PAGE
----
In rejecting data’s visualization, the project attempts a detourning of visuality’s origins in and contemporary presents in anti-Black violence. In “The Right to Look” visual culture scholar Nicholas Mirzoeff identifies visuality as problematically “manifest[ing] the authority of the visualizer” (2011, 474). He traces the origin of visuality back to what he terms the “plantation complex,” the shaping of reality and imagination that originates from the surveillance and visual strategies of the slave trade, the techniques of which are embodied in the figure of the overseer. Mirzoeff (2011) argues that visual complexes are formed in stages, through classifying, separating, and aestheticizing, and he identifies the 1670 requirement to map all plantations as being one classifying strategy that was fundamental to the formation of the plantation complex. Though he does not name it as such, this places information visualization at the birth of the plantation complex. These entanglements persist into contemporary times as noted by Black studies scholars such Brian Jefferson Jordan, who argues that predictive crime mapping legitimates racialized geographies, or Katherine McKittrick who critiques the actuarial algorithms that visualize Black death in an act of prognostication.

Rather than manifesting the authority of the visualizer, the feminist DH approach of Black Ribbon for Mourning circumvents the professional ground rules of data science and asserts the importance of subjects and the role of subjectivity. By interrupting the visual and instead tying data to the material specificities of embodiment, the project refuses what African American Studies scholar Ruha Benjamin notes as the tendency for some technologies to “render Black people hypervisible,” exposing them to social and political vulnerability (2020, 99). I suggest that by thwarting the visuality complex, the project attends to Benjamin’s call for strategic exposure, that which resists intrusive or violent visibility and intentionally exposes selective information in the name of challenging erasures, making structures of oppression perceptible  (2020, 127).

The second paradigm-challenging refusal of Black Ribbon for Mourning is that in making data felt while removed from the visual field, the project also refuses to reproduce the spectacle of black suffering, which is historically (and contemporarily) exploited in an attempt to produce empathy.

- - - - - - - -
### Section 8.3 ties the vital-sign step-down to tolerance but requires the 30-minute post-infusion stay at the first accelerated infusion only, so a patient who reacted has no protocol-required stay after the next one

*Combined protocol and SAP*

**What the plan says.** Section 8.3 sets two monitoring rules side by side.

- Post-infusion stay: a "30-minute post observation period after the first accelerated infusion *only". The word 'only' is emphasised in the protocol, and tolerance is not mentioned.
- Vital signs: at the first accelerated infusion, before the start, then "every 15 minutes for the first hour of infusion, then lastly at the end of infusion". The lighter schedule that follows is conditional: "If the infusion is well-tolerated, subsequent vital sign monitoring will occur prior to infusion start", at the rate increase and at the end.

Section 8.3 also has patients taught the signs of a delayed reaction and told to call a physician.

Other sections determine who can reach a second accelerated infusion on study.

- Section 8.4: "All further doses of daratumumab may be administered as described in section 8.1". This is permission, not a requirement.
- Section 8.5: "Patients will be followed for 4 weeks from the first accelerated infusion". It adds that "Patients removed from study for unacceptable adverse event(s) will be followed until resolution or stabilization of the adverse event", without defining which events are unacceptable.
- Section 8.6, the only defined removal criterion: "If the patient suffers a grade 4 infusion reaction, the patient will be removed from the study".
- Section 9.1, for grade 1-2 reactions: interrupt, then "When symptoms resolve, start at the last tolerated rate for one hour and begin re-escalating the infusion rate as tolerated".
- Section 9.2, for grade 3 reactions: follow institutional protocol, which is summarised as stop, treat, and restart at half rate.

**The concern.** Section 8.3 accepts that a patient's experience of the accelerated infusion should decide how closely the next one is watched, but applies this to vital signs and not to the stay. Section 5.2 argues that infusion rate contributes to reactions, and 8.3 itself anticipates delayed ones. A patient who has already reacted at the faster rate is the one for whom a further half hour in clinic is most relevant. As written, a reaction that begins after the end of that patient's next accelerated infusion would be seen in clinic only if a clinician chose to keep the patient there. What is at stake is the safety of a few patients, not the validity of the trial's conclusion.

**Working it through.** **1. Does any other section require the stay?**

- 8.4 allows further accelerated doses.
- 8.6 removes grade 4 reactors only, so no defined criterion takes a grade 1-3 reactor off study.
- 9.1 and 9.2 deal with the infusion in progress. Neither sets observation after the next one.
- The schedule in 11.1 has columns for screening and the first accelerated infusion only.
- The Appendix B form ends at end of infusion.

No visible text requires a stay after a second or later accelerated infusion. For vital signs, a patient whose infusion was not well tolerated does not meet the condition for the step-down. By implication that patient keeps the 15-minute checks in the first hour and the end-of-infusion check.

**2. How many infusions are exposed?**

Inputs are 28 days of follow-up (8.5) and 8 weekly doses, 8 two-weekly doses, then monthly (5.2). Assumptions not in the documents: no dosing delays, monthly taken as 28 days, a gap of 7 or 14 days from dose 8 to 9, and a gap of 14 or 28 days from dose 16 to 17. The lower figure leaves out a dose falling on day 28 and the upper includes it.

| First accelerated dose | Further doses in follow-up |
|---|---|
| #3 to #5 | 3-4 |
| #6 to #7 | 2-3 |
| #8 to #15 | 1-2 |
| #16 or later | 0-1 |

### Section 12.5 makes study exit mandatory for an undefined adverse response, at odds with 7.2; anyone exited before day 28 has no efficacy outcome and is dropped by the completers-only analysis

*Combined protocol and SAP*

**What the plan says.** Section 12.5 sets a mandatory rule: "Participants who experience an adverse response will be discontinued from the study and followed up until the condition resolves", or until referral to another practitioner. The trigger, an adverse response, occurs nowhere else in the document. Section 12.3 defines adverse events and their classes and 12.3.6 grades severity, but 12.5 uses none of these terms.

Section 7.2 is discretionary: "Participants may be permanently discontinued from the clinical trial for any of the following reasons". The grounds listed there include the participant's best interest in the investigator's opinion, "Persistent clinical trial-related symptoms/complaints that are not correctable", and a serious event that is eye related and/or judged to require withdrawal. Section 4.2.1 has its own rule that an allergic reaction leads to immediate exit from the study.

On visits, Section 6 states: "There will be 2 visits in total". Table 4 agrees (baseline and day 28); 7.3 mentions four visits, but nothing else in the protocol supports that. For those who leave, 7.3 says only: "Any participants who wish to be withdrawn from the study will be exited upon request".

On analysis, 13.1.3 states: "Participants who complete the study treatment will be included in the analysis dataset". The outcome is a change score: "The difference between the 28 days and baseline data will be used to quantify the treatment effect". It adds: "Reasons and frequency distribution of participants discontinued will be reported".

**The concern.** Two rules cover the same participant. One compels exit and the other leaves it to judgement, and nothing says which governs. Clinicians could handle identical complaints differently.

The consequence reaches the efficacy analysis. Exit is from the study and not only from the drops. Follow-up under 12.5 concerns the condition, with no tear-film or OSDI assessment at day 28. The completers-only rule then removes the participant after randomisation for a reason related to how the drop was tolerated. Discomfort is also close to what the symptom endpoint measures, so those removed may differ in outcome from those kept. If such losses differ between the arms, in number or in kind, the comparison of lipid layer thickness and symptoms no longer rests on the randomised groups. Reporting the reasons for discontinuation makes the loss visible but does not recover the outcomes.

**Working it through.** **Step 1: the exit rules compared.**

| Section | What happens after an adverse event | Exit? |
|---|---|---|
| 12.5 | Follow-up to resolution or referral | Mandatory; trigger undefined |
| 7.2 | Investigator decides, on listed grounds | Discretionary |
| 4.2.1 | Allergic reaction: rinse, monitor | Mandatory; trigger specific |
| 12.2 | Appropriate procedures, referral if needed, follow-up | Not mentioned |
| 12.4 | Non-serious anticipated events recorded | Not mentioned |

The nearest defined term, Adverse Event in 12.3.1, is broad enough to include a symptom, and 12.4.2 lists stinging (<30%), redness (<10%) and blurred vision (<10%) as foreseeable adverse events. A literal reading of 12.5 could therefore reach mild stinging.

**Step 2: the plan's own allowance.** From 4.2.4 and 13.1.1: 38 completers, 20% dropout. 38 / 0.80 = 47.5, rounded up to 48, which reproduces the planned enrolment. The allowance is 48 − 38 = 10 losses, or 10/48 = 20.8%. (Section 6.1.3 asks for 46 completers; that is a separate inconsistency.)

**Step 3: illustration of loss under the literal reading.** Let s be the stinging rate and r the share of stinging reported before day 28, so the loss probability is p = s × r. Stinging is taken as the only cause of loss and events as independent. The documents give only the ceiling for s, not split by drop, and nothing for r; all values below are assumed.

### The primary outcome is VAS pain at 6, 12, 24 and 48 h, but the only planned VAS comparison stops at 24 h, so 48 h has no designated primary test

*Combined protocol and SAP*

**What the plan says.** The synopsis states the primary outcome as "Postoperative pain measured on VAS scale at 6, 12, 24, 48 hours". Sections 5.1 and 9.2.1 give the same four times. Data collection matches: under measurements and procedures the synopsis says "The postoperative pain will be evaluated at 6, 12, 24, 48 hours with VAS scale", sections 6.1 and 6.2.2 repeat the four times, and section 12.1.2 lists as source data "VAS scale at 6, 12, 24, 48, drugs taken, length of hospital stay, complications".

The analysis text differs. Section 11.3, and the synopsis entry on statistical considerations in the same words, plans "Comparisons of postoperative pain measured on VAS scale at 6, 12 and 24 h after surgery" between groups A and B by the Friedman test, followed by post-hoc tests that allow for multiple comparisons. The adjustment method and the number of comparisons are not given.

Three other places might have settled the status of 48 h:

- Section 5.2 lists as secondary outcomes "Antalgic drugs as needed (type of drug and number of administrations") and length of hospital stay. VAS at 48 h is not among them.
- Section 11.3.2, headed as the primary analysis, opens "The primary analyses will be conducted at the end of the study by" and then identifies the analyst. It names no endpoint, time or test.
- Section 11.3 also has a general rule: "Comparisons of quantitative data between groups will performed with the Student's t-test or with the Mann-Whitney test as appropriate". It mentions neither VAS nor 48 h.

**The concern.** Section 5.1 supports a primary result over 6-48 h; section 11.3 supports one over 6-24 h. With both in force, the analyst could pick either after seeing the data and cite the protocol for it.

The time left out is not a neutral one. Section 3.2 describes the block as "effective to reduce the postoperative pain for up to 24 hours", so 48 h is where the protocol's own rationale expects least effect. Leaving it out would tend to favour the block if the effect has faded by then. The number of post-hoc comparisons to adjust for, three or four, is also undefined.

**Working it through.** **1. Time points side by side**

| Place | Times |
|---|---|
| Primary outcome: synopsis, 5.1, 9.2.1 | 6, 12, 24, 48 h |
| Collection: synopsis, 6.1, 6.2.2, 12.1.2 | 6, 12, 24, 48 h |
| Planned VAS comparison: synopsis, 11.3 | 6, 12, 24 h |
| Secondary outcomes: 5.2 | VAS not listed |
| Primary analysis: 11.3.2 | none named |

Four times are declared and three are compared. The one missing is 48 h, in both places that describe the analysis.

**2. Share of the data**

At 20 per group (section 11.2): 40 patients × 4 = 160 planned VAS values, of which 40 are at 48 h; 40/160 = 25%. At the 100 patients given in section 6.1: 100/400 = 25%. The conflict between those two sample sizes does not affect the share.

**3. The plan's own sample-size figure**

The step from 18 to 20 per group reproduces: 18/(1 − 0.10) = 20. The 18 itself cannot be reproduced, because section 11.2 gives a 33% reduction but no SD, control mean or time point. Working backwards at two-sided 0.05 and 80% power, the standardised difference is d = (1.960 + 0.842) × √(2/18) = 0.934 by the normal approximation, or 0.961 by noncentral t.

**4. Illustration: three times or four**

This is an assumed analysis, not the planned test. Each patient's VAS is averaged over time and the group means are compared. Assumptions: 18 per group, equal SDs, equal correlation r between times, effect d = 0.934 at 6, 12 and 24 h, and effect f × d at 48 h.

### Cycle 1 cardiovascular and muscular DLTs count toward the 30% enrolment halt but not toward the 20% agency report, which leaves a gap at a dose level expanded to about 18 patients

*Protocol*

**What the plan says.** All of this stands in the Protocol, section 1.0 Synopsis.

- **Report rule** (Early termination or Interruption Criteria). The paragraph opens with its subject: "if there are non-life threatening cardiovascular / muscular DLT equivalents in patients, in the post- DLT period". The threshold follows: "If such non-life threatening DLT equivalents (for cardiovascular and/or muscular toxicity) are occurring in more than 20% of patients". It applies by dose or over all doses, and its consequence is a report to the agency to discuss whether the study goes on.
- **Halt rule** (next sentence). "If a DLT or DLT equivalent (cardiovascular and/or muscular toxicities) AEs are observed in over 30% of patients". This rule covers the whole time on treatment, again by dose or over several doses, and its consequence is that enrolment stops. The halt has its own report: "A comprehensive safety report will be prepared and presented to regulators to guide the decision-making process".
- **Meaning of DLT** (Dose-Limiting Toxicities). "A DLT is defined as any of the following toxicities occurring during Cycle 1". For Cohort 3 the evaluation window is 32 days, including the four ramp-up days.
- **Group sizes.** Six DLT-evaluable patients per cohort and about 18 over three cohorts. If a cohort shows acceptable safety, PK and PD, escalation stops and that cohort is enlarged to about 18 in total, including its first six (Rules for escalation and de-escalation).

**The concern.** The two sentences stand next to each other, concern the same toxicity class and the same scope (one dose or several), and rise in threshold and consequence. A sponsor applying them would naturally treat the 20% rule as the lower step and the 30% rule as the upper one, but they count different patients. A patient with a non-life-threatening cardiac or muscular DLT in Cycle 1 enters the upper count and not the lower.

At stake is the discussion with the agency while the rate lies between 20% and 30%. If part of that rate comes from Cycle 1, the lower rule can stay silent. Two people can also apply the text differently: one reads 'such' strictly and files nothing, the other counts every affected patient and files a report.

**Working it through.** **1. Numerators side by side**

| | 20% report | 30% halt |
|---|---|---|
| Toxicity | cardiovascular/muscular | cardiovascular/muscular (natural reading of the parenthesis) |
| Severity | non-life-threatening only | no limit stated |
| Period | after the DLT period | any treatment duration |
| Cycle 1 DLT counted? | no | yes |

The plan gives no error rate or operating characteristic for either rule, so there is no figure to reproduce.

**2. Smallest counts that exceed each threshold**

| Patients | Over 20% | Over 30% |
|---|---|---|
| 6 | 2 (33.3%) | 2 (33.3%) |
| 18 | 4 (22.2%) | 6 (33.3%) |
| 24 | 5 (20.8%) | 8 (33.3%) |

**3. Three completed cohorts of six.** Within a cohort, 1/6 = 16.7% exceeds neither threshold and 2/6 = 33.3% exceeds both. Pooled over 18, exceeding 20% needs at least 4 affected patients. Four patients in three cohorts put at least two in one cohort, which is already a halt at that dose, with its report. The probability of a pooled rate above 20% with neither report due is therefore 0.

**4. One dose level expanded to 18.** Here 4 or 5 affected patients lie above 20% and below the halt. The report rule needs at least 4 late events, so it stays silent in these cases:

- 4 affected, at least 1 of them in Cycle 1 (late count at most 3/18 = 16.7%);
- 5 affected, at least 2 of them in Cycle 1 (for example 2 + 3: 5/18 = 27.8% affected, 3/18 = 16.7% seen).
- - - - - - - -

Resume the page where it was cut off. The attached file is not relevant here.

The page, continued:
Critical race scholars have extensively scrutinized the notion of empathy. Saidiya Hartman (2022) highlights that narratives depicting violence often inadvertently perpetuate the violence, exposing the “precariousness of empathy” wherein the role of a witness can easily transition into that of a mere spectator. In the pursuit of eliciting empathetic responses, there’s a danger of overshadowing the experiences of those who have endured suffering, reducing them to objects of our own emotions. Hartman emphatically asks, “Can the white witness of the spectacle of suffering affirm the materiality of black sentience only by feeling for himself?” (2022, 24). Her critique suggests a deficiency in white witnessing that requires contrived empathy.

In examinations of race within digital contexts, Ruha Benjamin (2020) observes a growing prevalence of empathy in the marketing strategies of digital technology. Moreover, Lisa Nakamura (2020), in her work “Feeling Good About Feeling Bad,” highlights the inadequacies in leveraging technologies of immersion and simulation to foster empathy. She critiques recent virtual reality initiatives that aim to immerse viewers in the experiences of marginalized individuals, arguing that they often fail to put the user “in the shoes” of the subject, resulting instead in what she terms “toxic re-embodiment” (2020, 51) – a situation where individuals occupy the bodies of others who may not even have autonomy over their own bodies.

Hartman, Benjamin, and Nakamura’s critiques articulate much of what makes Murphy and I uneasy about empathy and prompts us to try to avoid the problematic trap of generating (White) empathy at the expense of (Black) subjects (and the data around their deaths). There is no way in which Black Ribbon for Mourning could possibly emulate the feeling of being Black in the U.S. for non-Black users, nor is it the goal for it to do so. Nor for Black users can the data presented be interpreted as a stable and complete historical accounting of the violence perpetrated against Black Americans at the hands of the police. Rather than activating toxic re-embodiment to occupy the body of an “othered” person, the project aims to keep the focus on the user and the social systems in which they are immersed.